TTU researchers beginning Zika study that could help the entire - KCBD NewsChannel 11 Lubbock

TTU researchers beginning Zika study that could help the entire state

Dr. Steve Presley, director of the Biological Threat Research Lab at Texas Tech (source: KCBD video) Dr. Steve Presley, director of the Biological Threat Research Lab at Texas Tech (source: KCBD video)
(source: KCBD video) (source: KCBD video)
LUBBOCK, TX (KCBD) -

Summer means more time spent outdoors, and inevitably, mosquito season.

And research in the fight against Zika virus is ongoing.

In fact, some major research that will help the entire state is happening right here in Lubbock.

Dr. Steve Presley, Director of Texas Tech's Biological Threat Research Lab is heading up this major research project funded by the Texas Department of State Health Services.

Last summer his team studied where the vectors, or the mosquitoes that can carry Zika virus, exist in Texas.

The species are Aedes aegypti and Aedes albopictus

The team identified 48 counties in Texas where the vectors are.

And this summer, the goal is to study the effectiveness of insecticides used in those counties, including right here in Lubbock.

"The recommendations are that mosquito control, public health mosquito control or abatement jurisdictions rotate their pesticides from year to year just to prevent development of a resistance," Dr. Presley said.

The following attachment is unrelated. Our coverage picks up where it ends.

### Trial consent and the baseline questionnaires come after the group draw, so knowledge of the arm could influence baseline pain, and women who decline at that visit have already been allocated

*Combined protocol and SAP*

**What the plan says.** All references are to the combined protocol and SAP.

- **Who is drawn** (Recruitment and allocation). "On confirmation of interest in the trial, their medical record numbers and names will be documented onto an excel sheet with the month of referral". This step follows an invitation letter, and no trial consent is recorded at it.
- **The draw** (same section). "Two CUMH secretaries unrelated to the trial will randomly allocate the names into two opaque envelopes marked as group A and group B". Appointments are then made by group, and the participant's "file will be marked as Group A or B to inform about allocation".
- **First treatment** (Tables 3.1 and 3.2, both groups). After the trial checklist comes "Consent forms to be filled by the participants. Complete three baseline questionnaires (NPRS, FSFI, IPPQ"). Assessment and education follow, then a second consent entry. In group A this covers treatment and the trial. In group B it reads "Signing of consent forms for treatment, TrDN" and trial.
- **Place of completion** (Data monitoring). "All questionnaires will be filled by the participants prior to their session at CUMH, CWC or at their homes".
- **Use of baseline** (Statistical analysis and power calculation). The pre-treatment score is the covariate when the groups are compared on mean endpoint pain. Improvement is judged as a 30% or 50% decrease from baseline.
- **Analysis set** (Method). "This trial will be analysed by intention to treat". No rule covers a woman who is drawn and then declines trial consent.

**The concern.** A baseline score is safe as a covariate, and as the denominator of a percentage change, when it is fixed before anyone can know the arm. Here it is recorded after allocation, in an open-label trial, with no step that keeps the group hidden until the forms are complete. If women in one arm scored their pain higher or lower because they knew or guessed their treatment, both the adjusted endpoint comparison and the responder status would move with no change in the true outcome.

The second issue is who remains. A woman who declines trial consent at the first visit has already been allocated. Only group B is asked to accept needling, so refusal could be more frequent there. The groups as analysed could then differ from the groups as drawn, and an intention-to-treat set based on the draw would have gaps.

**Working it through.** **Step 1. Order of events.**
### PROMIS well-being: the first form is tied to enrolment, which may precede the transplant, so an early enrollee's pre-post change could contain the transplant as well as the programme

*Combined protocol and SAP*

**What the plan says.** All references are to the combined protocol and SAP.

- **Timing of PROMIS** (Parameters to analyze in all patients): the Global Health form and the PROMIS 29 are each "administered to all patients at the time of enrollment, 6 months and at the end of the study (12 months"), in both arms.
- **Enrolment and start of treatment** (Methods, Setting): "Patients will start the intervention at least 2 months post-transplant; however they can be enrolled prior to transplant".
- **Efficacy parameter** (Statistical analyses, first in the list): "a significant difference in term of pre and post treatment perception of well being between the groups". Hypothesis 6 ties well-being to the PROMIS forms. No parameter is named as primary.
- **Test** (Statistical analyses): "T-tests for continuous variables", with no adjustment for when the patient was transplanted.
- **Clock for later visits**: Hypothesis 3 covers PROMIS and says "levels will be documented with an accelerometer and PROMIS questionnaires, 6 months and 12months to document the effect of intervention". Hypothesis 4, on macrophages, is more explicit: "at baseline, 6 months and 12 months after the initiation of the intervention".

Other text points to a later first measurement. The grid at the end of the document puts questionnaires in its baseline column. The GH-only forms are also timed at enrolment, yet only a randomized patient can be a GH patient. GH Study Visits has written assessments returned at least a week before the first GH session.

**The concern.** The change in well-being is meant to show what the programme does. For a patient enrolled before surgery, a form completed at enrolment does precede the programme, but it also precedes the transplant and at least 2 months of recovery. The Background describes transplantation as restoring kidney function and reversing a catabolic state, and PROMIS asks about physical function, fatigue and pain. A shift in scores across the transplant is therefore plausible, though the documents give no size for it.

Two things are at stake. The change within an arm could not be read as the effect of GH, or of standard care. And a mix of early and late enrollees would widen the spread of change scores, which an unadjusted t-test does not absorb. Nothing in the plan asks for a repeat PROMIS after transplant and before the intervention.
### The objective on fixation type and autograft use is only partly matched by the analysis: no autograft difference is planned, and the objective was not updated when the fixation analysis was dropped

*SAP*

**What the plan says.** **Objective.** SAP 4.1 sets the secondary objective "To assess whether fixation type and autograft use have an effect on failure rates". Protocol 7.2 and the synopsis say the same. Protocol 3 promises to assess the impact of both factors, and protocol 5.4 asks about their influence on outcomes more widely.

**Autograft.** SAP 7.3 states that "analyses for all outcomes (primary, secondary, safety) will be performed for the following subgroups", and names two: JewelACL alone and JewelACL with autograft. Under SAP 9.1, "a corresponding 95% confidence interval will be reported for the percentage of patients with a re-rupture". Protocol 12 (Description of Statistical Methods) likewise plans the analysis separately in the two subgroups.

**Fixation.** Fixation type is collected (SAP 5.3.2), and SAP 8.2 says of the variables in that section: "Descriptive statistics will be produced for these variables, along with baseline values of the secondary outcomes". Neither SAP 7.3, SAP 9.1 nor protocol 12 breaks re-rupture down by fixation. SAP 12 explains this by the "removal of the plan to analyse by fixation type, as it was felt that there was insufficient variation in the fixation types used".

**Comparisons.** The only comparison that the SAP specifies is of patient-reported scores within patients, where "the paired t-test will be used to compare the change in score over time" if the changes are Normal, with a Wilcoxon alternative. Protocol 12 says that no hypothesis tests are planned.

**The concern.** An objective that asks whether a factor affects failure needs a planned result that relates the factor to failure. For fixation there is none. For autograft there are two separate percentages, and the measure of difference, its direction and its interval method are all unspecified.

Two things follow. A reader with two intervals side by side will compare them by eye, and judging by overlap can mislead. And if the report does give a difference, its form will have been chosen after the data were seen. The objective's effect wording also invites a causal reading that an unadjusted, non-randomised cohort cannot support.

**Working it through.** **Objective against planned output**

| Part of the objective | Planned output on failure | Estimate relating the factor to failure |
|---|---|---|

In order to test the resistance, Dr. Presley says they have mailed Ovitraps to the participating counties across the state.

"They will put the Ovitraps out, let them collect eggs essentially for four and five days. Then mail back the little paper strip that the mosquitoes lay the eggs on," he said.

Once Dr. Presley's team receives the eggs, researchers will wait for them to become adult mosquitoes.

Then the team will test a variety of insecticides on the mosquitoes.

"Then you put the mosquitoes in, and put the lid on, and monitor them for every 30 minutes or hour to find out how long it takes it for them to be susceptible. At a given time, 48 hours for example, if half of them are dead and half of them are still alive, then we know that there is some resistance. But we'll calculate all that after we get all the work done to get a better idea of, realistically, are they susceptible of are they not susceptible?"

He says they hope to have results by this fall, and his team will then let the counties know if they have effective insecticide.

City of Lubbock Vector Control says it will continue to set out traps, and monitor and treat potential breeding sites if needed.

While vector control says the virus has not been found in our local mosquito population, Dr. Presley says you should be proactive and continue to protect yourself.

"People really need to be aware and avoid mosquito bites. And particularly with these two species, dump standing water in your backyard and artificial containers...I'm a strong believer in deet. It's a very effective mosquito repellant," Dr. Presley said.

Lubbock Vector Control says it does change insecticide every couple of years as recommended, and they started a new cycle in July of 2016.

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